No evidence for neuronal damage or astrocytic activation in cerebrospinal fluid of Neuro-COVID-19 patients with long-term persistent headache
Neurological Research and Practice volume 5, Article number: 49 (2023)
Headache is one of the most common neurological manifestations of COVID-19, but it is unclear whether chronic headache as a symptom of Post-COVID-19 is associated with ongoing CNS damage. We compared cerebrospinal fluid (CSF) levels of markers of CNS damage and inflammation in Post-COVID-19 patients with persistent headache to hospitalized acute COVID-19 patients with neurological symptoms and to non-COVID-19 disease-controls. CSF levels of neurofilament light chain, Ubiquitin carboxyl-terminal hydrolase L1 and Tau were similar in patients with persistent headache in post-COVID-19 compared to acute COVID-19 patients and all control groups. Levels of glial fibrillary astrocytic protein were lower in patients with persistent headache in post-COVID-19 compared to some control groups of patients with neurological disease. Therefore, our pilot study of CSF markers indicates that persistent post-COVID-19 headache is not a sign of underlying neuronal damage or glial activation.
Headache is one of the most common neurological manifestations during an acute infection with the severe acute respiratory syndrome coronavirus 2 (SARS-CoV-2), and is a leading symptom of post-acute sequelae of SARS-CoV-2 (PASC), also known as Post-COVID-19 . Headache can be a primary symptom of a direct viral infection of the central nervous system (CNS), but also a secondary symptom due to autoimmune mechanisms, parenchymal hypoxia or microvascular injuries . We recently reported that neuro-COVID-19 patients with long-term persisting headache showed no serological evidence for neuronal damage or reactive gliosis , but more direct evidence from CNS compartments such as cerebrospinal fluid (CSF) has been missing. Biomarkers for neuronal injury (neurofilament light chain (NfL), Tau) or reactive astrogliosis (glial fibrillary astrocytic protein, GFAP) were increased in patients with an acute SARS-CoV-2 infection [3,4,5,6] and higher NfL levels in CSF correlated with neurologic disability in severe COVID-19  but data on persistent headache in Post-COVID-19 are scarce.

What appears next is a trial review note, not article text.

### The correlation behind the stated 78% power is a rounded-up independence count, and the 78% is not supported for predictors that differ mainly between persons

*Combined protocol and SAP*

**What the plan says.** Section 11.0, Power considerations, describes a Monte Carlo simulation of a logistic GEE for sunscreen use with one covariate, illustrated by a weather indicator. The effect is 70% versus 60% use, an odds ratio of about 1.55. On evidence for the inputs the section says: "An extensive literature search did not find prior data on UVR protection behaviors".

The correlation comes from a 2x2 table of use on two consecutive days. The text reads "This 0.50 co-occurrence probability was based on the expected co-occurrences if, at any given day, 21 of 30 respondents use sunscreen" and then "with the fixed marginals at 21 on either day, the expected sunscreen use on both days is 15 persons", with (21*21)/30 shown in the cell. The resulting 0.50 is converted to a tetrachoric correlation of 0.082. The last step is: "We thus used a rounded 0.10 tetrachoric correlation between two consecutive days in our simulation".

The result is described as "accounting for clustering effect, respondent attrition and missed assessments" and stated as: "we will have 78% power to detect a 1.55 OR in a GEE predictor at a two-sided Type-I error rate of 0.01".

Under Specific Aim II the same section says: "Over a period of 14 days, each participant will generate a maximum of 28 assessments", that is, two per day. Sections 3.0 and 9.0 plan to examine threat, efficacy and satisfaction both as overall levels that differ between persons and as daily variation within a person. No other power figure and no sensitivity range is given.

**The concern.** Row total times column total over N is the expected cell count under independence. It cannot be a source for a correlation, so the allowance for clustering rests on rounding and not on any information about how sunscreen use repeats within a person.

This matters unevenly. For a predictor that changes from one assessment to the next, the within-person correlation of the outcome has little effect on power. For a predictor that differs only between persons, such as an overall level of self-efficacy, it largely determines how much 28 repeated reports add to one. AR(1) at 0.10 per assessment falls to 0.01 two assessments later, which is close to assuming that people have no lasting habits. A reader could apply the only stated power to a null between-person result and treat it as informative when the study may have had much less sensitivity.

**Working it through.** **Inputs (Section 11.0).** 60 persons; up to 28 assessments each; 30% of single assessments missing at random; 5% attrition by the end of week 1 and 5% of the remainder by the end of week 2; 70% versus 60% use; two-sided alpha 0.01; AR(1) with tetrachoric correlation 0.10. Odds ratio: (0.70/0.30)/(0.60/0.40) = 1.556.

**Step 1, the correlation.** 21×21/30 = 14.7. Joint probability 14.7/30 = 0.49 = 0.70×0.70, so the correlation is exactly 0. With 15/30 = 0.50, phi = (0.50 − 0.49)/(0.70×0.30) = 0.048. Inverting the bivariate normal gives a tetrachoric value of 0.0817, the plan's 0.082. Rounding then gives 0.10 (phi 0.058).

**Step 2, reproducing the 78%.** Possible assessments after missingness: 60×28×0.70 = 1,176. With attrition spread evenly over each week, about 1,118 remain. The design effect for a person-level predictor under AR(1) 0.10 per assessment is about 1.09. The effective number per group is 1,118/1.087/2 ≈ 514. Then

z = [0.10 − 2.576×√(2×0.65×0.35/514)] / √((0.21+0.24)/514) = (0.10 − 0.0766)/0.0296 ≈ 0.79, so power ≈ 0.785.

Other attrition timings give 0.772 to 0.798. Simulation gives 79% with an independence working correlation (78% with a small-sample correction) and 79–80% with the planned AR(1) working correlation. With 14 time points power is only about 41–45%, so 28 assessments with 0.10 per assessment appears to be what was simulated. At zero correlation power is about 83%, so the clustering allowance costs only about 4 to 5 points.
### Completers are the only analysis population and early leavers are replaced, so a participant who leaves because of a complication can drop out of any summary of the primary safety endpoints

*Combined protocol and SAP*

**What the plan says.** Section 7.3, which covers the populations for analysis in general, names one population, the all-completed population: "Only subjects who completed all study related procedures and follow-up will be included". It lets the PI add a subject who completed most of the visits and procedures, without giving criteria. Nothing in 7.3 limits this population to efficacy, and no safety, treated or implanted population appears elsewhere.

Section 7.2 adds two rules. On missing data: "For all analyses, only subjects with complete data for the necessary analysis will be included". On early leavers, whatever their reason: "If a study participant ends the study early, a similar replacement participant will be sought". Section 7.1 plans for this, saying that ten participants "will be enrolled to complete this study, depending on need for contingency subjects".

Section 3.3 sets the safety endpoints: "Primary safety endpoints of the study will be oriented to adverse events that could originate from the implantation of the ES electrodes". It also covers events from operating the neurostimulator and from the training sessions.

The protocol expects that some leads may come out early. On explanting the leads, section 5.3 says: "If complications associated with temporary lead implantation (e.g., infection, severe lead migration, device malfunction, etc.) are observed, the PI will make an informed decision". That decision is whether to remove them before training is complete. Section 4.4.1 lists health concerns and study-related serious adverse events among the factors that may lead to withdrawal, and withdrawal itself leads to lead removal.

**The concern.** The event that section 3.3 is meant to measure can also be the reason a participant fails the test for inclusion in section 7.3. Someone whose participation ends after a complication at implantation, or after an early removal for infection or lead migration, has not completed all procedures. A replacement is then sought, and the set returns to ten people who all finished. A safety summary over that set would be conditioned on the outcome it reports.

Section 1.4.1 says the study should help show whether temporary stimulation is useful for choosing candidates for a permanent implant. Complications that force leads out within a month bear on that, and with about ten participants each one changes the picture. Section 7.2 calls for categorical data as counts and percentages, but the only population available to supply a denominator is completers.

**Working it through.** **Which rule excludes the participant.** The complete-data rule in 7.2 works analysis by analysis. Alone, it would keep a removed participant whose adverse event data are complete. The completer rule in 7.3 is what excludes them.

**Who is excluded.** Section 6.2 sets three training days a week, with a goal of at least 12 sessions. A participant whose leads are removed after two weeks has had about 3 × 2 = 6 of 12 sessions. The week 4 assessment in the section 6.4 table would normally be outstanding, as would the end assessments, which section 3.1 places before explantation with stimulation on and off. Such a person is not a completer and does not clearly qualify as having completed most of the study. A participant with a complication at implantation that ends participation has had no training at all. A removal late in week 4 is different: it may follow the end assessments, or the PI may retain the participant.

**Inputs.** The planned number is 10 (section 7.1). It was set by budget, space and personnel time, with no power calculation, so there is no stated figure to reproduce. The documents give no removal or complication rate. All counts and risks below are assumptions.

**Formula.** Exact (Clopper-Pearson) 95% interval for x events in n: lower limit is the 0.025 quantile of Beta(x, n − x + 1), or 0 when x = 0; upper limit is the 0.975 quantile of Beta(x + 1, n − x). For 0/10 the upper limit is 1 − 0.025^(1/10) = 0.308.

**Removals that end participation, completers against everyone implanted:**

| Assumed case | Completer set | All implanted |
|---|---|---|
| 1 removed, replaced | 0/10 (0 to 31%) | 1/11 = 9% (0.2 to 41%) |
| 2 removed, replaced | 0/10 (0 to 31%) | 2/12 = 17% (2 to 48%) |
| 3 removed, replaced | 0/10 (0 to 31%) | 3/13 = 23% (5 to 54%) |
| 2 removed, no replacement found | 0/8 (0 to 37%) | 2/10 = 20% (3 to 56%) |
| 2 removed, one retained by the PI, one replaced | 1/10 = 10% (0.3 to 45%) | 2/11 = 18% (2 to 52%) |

We investigated markers of neuronal injury and neuroinflammation – NfL, Ubiquitin carboxyl-terminal hydrolase L1 (UCH-L1), Tau, and GFAP – in CSF of seven COVID-19 patients with new daily persistent headache defined as being different from previous primary headaches (if any), having started after the initial serological diagnosis of SARS-CoV-2 infection and persisting longer than 3 weeks (patient characteristics are given in Table 1 and Additional File 1). Samples were taken between 3 and 37 weeks after acute SARS-CoV-2 infection (Table 1 and Additional File 1). The quality of Post-COVID-19 headaches was described as a pounding or squeezing sensation, and the intensity was described as fluctuating between medium-intensity and high-intensity. The frequency was described as daily. These patients had been classified as mild during the acute SARS-CoV-2 infection according to the WHO definition, i.e. they did not require high flow oxygen therapy or ventilation. In comparison, we also analyzed these markers in CSF from acute neuro-COVID-19 patients within the first week after the initial infection (patients of this cohort were classified as mild according to the WHO definition) and from COVID-19-negative disease-control subjects (primary headache, facial paralysis, multiple sclerosis (MS)/optic neuritis (ON), Parkinson’s disease, epileptic seizure, psychiatric disease; Table 1). Acute neuro-COVID-19 patients exhibited facial paralysis, impaired gait, seizures, or encephalopathy as their main COVID-19 symptom (Additional File 1). Samples from the SARS-CoV-2-naive control subjects were taken during clinical visits before the pandemic. Measurements of neuronal and glial markers in CSF were performed on a SIMOA analyzer (Quanterix) using the Neurology 4-Plex A (Nf-L, Tau, GFAP, UCH-L1) kit. Blood biomarkers from subgroups of patients with persistent daily headache (#1–6) and acute mild SARS-CoV-2 infection (#8–10) have been reported previously (Additional File 1) . All groups were compared using Kruskal-Wallis test followed by Dunn’s multiple comparison test.